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Japanese attitudes towards the Okinawa problem : 1945-1965

Watanabe, Akio

Description

Okinawa, which was captured by American forces in the last stages of the Second World War, was after the Japanese surrender placed under the control of the United States. Drastic changes which occurred in the Par Past in the following years, especially the advent of a hostile regime on the Chinese continent and the outbreak of the Korean war, made the United States develop Okinawa into her most important military base to cope with this new situation. Thus under the Japanese...[Show more]

dc.contributor.authorWatanabe, Akio
dc.date.accessioned2017-01-27T03:13:14Z
dc.date.available2017-01-27T03:13:14Z
dc.date.copyright1966
dc.identifier.otherb1292713
dc.identifier.urihttp://hdl.handle.net/1885/112045
dc.description.abstractOkinawa, which was captured by American forces in the last stages of the Second World War, was after the Japanese surrender placed under the control of the United States. Drastic changes which occurred in the Par Past in the following years, especially the advent of a hostile regime on the Chinese continent and the outbreak of the Korean war, made the United States develop Okinawa into her most important military base to cope with this new situation. Thus under the Japanese Peace Treaty (1952) it was decided that Okinawa together with other islands in the Ryukyu Archipelago should remain under American control. At he Peace Conference, however, the United States explicitly recognized Japan's 'residual sovereignty'. Since then the United States has increasingly made it clear that she will eventually return Okinawa to Japan when the military situation permits. She has, hov/ever, steadfastly rejected all suggestions that she should return the island at an earlier date or that she should in the meantime give Japan a share in any aspect of its administration for fear of losing the freedom of her military forces to act in and from there. Not surprisingly, with the passage of time, the ambiguity of the present and future status of Okinawa has become more and more irritating both to the Japanese people and to Okinawa's 900,000 inhabitants who are asserting themselves as Japanese. While Japan has already succeeded in settling most of the problems resulting from her defeat in the war, Okinawa alone still remains unsolved. This helps to explain the growing; impatience i« recent years among the Japanese over the existing status of Okinawa which appears, in the eyes of many Japanese, little short of an American colony. There seems no doubt about the existence in Japan of a fundamental consensus which calls for the earliest possible return of Okinawa to Japanese control. It is a great paradox, however, that a political issue for which national consensus is easily attained — the return of Okinawa to Japan — is inextricably entangled with another over which the nation's opinion is sharply divided — the defense relations with the United States. A logical consequence of this situation is that a clear-cut solution to the Okinawa problem could not be achieved without entailing a drastic change in the structure of the U.S.-Japan alliance. This poses a difficult question to the Japanese Government. For the Okinawa problem the Japanese public calls for a decisive change while for the defence policy it would react very reluctantly to any proposal for a radical departure from the existing arrangements. The Japanese Government also meets a very strong reluctance on the part of the United States to make substantial concessions regarding the political status of Okinawa. Although the United States recently agreed to extend local autonomy for the Okinawan inhabitants and to promote their social and economic welfare in a closer co-operation with the Japanese Government, it is not very likely that the United States will surrender her rights of control over Okinawa in favour of any kind of joint determination with Japanese authorities in the near future. Unless, however, leaders of the both countries are successful in removing this source of friction within the not too distant future, the relations between the United States and Japan may be seriously affected by Japanese resentment arising out of the Okinawa issue. In this thesis I have tried to shed light on the development of Japanese attitudes towards the Okinawa problem by, in its first part, describing the historical circumstances in which the problem has evolved over the past two decades and by, in the second part, analysing in detail various forces at work in Japan in the formation of Japanese opinion about the problem.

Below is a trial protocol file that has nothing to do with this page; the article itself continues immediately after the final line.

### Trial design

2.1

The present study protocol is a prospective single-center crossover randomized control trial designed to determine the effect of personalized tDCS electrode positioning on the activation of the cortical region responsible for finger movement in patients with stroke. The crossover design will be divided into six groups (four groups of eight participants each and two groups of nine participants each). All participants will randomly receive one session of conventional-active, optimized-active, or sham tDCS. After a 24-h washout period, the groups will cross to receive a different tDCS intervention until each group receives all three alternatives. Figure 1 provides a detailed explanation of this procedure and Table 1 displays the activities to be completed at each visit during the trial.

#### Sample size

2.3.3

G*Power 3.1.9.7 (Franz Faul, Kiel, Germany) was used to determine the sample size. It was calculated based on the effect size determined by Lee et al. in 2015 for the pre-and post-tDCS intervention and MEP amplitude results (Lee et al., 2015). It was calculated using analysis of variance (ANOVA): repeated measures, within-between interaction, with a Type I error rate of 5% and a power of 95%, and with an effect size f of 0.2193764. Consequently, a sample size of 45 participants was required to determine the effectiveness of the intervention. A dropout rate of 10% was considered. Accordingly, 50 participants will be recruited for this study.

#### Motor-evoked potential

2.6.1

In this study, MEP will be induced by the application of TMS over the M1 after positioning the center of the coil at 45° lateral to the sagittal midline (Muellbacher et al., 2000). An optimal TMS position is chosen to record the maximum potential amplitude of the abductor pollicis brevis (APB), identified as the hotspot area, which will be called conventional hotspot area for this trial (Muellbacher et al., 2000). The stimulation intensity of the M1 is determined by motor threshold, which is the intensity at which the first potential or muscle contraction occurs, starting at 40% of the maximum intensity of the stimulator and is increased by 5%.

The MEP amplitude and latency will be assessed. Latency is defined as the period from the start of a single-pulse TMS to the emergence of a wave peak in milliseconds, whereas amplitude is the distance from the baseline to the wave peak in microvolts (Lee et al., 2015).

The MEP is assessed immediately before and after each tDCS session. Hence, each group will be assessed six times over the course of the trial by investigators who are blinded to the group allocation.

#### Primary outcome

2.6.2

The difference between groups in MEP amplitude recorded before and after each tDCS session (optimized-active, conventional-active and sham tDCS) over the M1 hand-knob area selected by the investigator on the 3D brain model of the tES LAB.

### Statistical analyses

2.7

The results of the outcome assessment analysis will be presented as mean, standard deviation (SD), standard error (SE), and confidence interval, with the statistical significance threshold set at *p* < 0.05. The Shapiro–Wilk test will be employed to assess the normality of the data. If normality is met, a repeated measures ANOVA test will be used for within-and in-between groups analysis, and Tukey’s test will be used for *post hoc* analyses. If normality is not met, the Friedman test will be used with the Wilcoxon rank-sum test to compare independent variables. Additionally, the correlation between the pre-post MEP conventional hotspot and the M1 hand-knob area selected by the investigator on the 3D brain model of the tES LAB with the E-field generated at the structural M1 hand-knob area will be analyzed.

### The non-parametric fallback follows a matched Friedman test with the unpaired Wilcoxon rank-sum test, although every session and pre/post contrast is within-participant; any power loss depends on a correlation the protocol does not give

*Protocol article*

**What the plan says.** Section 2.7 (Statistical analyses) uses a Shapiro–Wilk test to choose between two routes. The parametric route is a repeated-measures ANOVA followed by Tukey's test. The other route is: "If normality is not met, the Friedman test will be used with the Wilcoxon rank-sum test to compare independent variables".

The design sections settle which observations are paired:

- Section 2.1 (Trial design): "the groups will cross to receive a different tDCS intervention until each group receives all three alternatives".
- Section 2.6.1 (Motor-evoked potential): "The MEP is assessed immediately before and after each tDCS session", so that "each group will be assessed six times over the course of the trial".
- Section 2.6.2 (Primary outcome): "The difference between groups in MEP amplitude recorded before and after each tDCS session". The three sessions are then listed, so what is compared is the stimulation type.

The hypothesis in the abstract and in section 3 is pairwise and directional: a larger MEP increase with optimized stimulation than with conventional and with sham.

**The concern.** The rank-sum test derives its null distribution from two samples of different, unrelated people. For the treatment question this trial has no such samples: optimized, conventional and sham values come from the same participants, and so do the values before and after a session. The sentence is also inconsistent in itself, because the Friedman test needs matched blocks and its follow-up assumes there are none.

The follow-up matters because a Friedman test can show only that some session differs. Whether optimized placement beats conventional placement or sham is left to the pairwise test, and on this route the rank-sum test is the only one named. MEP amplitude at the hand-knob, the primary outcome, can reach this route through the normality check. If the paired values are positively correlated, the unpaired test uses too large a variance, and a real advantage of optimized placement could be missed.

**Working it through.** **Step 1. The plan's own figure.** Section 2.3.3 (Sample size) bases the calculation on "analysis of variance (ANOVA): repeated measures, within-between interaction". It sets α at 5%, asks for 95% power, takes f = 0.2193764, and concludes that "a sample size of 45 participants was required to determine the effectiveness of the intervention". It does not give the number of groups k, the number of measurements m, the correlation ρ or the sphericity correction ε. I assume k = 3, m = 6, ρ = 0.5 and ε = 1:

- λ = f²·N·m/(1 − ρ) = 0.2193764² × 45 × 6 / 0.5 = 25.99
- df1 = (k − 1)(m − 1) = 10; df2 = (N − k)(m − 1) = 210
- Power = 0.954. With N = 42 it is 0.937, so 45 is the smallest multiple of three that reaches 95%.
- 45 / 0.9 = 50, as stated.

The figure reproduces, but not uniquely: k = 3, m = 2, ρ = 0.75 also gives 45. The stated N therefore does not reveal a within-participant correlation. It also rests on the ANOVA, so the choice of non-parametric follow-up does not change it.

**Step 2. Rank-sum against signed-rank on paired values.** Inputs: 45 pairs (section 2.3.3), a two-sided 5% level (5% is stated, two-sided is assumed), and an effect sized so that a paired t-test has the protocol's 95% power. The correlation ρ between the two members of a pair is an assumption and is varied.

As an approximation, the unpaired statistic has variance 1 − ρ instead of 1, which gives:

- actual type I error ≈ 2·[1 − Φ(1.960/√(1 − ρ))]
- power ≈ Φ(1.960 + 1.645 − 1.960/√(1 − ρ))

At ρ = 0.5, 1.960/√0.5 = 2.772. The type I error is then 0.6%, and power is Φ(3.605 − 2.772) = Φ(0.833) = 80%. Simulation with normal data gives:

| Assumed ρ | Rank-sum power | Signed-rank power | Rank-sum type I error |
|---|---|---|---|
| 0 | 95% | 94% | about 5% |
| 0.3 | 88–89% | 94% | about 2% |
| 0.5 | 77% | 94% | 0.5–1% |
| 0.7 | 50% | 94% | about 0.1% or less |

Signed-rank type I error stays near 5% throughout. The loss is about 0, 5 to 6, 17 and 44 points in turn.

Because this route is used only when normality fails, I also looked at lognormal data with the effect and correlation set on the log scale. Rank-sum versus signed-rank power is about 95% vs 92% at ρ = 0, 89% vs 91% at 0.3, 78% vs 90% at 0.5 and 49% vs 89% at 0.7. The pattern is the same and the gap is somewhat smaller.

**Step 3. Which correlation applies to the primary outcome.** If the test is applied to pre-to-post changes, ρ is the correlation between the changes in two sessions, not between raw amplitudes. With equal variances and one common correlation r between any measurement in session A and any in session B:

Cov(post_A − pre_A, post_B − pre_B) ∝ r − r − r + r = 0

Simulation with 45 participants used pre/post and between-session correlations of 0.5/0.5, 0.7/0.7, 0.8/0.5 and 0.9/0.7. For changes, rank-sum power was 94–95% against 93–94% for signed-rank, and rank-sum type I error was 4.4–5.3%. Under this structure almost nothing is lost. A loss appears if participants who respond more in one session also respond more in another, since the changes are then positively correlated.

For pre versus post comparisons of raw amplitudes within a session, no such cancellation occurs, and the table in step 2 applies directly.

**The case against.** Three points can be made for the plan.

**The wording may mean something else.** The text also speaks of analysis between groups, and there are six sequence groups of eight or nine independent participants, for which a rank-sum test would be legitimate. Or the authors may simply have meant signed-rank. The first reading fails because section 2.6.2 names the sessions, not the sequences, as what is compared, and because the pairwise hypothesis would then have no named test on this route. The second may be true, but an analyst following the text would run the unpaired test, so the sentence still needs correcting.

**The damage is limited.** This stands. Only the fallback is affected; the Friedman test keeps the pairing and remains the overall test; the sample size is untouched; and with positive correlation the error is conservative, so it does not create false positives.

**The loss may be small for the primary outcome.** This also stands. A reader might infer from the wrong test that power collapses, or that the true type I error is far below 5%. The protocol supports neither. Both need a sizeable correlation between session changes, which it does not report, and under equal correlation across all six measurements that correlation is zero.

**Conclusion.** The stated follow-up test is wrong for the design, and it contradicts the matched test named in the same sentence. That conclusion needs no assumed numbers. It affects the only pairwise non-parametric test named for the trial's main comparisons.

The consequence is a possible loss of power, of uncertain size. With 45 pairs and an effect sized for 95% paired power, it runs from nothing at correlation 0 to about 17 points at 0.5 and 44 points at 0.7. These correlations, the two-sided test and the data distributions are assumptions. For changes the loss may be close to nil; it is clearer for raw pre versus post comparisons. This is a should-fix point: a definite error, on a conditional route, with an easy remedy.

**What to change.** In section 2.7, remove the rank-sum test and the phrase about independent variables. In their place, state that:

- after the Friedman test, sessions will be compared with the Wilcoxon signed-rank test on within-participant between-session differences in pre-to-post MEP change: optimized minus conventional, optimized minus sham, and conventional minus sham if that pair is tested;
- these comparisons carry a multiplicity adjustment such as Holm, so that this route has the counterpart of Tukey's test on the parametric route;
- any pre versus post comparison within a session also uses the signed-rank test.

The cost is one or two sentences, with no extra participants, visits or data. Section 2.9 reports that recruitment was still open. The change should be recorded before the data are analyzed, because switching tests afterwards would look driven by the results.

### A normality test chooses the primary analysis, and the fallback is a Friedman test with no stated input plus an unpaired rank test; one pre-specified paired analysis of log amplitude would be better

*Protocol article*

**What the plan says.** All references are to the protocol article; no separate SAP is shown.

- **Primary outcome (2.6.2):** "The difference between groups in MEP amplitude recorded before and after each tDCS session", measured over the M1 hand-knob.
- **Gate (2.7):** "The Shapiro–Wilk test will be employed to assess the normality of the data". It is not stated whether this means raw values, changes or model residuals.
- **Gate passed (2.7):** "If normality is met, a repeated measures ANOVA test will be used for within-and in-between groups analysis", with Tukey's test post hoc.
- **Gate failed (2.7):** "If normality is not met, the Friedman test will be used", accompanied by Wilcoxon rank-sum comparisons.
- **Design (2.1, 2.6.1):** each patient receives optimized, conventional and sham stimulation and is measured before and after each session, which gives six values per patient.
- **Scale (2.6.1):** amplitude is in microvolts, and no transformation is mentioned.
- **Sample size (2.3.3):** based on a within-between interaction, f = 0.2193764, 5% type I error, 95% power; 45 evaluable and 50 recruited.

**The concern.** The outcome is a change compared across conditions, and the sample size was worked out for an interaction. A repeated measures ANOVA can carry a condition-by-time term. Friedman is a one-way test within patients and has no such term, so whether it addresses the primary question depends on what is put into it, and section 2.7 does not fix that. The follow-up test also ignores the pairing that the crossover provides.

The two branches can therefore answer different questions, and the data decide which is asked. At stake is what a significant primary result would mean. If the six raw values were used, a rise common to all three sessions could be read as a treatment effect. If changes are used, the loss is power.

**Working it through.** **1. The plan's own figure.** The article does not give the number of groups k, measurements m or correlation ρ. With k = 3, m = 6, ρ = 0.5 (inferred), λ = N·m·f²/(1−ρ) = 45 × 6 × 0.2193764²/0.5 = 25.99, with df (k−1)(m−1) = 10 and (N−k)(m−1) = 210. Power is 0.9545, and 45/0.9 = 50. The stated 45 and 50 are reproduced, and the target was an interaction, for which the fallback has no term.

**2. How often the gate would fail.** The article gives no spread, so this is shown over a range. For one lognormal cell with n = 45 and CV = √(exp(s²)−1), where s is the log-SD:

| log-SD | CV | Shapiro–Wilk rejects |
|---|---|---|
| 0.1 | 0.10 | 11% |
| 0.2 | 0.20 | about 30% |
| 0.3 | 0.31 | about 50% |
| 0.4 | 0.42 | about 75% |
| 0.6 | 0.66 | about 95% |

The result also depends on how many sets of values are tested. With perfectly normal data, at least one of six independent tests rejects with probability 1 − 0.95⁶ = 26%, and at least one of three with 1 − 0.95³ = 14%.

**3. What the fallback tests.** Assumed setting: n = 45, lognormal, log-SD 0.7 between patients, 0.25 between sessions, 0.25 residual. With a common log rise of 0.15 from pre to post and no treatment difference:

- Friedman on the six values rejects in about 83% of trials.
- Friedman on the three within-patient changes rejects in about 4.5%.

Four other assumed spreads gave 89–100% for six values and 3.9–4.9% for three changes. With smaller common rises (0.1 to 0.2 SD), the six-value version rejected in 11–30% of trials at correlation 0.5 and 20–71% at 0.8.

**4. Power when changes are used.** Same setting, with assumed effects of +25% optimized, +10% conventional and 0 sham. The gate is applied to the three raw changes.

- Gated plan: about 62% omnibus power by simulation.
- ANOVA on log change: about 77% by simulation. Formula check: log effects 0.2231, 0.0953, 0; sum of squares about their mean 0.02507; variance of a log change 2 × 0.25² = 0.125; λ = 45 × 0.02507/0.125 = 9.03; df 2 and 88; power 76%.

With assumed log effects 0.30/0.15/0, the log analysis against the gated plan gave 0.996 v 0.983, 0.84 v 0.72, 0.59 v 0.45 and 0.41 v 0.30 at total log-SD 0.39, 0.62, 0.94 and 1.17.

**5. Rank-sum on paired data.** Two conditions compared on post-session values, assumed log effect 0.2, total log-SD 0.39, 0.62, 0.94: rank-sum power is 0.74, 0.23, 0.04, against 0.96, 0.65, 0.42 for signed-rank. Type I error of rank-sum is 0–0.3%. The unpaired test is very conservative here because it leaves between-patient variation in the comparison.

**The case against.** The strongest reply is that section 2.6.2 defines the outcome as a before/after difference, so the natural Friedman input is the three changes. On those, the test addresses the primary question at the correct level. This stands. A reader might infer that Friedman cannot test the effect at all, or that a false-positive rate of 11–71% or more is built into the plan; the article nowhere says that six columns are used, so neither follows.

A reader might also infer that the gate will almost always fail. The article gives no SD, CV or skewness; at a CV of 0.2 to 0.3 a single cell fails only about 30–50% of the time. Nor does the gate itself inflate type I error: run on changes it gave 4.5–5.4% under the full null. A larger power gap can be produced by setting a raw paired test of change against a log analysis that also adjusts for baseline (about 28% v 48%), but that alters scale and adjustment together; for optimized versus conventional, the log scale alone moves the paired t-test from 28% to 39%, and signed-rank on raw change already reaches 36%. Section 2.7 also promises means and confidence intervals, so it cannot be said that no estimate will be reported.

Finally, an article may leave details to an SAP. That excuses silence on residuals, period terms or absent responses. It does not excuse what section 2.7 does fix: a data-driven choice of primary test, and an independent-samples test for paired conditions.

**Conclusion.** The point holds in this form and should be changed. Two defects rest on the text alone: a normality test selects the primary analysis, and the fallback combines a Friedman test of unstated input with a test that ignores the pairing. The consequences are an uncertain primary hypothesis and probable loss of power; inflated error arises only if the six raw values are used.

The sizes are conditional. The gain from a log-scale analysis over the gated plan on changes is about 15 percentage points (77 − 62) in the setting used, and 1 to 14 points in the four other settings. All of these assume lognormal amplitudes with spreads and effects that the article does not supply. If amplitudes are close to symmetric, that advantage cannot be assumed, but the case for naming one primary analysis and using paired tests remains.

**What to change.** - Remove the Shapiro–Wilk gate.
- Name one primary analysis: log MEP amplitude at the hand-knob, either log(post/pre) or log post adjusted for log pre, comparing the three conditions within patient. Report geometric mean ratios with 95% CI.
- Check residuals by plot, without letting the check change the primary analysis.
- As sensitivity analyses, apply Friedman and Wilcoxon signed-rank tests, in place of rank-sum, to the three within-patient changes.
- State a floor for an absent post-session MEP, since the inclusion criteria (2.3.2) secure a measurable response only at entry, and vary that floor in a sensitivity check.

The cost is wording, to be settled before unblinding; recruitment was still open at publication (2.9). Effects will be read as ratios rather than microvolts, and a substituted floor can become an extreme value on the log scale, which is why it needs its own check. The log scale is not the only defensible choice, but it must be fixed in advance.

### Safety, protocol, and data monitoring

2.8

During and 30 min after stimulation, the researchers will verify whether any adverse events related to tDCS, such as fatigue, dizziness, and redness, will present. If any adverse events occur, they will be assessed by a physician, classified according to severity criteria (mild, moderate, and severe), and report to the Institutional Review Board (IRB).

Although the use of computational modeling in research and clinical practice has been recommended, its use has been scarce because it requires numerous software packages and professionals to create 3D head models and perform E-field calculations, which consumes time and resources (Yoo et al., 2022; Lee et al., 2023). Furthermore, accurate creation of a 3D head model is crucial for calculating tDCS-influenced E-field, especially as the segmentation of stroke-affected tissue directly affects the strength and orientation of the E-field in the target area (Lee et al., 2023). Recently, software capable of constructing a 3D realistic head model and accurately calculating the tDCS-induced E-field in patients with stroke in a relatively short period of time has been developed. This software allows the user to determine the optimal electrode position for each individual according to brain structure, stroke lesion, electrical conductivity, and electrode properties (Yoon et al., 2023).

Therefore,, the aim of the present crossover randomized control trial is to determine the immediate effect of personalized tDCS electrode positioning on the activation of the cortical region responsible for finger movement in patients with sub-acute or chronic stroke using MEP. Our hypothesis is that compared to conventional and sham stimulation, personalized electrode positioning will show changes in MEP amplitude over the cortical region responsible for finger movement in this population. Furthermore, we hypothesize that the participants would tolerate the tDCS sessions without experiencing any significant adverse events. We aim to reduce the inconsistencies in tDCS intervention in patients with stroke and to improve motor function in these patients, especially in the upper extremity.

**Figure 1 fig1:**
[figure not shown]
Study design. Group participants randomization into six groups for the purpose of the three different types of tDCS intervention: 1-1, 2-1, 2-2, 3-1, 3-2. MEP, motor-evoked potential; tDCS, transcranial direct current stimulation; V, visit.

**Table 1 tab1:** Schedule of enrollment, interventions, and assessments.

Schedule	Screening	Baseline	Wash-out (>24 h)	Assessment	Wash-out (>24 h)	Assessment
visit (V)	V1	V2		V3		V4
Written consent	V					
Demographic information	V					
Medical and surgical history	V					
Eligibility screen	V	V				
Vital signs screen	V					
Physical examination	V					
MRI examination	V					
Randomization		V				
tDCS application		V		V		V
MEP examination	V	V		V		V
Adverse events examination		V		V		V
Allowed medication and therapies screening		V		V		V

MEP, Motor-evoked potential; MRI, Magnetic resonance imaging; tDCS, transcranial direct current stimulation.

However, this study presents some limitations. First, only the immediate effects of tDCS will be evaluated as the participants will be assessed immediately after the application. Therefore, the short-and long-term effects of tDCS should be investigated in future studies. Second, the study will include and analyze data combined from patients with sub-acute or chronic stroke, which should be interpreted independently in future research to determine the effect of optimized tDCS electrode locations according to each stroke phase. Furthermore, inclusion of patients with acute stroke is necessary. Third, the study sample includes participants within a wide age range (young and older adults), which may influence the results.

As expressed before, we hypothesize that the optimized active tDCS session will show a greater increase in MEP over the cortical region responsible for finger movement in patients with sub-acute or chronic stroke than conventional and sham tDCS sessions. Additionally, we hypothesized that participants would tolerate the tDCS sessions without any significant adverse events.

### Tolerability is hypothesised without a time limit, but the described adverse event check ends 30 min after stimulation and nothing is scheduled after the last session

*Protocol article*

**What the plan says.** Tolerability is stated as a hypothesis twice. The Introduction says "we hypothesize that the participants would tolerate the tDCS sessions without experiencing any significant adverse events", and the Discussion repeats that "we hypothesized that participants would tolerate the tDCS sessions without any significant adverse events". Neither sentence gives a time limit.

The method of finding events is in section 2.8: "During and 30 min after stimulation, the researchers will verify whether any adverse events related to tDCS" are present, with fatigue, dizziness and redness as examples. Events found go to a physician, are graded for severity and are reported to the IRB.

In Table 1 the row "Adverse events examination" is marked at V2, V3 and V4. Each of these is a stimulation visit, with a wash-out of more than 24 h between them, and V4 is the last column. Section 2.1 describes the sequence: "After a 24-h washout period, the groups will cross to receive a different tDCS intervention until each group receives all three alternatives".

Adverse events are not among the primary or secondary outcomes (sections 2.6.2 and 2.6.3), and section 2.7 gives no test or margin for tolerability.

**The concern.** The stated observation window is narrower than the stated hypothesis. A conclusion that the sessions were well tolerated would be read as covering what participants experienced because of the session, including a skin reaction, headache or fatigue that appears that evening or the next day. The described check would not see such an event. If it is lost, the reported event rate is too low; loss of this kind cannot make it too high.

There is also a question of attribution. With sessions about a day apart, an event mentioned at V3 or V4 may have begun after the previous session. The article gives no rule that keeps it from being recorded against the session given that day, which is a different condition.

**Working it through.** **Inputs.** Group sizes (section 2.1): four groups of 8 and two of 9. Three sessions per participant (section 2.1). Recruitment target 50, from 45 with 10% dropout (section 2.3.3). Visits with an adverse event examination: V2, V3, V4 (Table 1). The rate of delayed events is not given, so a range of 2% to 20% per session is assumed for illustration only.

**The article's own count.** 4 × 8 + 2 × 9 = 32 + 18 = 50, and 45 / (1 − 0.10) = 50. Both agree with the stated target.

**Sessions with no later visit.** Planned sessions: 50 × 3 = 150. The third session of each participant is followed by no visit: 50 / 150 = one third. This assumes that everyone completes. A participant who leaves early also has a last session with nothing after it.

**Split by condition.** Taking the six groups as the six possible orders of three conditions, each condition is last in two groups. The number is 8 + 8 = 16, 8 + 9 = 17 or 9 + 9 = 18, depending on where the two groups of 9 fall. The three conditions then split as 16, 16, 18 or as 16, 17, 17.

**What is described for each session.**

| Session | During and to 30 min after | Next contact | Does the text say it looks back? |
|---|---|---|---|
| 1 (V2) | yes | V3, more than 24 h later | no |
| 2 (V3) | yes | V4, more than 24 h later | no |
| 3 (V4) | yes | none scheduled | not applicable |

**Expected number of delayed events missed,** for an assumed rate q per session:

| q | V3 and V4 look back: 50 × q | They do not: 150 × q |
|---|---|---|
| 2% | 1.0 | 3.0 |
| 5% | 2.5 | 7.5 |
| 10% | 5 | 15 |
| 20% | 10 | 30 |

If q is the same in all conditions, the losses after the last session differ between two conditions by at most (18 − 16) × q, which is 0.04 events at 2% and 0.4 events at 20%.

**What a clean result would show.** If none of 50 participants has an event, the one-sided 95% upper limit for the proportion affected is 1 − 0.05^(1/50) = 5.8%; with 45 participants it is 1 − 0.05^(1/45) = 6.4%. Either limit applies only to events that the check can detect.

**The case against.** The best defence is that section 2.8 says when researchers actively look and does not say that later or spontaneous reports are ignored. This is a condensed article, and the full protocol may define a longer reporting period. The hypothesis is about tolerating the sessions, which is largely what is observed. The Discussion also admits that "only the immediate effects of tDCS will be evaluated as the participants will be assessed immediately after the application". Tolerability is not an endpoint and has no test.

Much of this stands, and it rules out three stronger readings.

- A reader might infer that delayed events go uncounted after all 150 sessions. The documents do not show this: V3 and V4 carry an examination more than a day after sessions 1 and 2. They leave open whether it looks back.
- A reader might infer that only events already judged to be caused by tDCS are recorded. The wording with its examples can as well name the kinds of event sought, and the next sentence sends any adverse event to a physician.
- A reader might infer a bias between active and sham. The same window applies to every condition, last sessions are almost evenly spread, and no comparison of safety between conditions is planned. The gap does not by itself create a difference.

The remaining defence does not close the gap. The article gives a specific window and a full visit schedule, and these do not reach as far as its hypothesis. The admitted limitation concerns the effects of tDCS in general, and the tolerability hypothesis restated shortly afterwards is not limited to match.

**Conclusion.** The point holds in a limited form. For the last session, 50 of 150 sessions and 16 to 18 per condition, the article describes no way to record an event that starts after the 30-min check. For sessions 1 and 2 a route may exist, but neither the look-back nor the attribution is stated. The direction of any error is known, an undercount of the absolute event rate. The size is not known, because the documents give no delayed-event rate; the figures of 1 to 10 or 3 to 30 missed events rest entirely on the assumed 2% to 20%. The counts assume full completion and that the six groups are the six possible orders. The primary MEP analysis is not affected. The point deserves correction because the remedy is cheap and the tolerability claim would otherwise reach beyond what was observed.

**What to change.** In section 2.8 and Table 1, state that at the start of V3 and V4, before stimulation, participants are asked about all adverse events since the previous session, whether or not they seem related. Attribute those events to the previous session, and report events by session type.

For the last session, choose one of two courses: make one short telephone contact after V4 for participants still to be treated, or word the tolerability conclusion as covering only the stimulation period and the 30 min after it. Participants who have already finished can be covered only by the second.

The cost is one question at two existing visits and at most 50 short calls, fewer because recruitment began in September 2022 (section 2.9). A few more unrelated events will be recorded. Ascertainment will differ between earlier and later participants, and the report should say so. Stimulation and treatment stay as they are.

dc.format.extent2 v
dc.language.isoen
dc.subject.lcshJapan History 1945-1989
dc.subject.lcshJapan Politics and government 1945-
dc.subject.lcshJapan Foreign relations United States
dc.subject.lcshUnited States Foreign relations Japan
dc.subject.lcshOkinawa-shi (Japan) History
dc.titleJapanese attitudes towards the Okinawa problem : 1945-1965
dc.typeThesis (PhD)
local.contributor.supervisorSissons, D. C. S.
local.contributor.supervisorModelski, G.
dcterms.valid1966
local.description.notesThis thesis has been made available through exception 200AB to the Copyright Act.
local.type.degreeDoctor of Philosophy (PhD)
dc.date.issued1966
local.contributor.affiliationDepartment of International Relations, The Australian National University
local.identifier.doi10.25911/5d7632ad9f07a
dc.date.updated2017-01-24T00:02:17Z
local.mintdoimint
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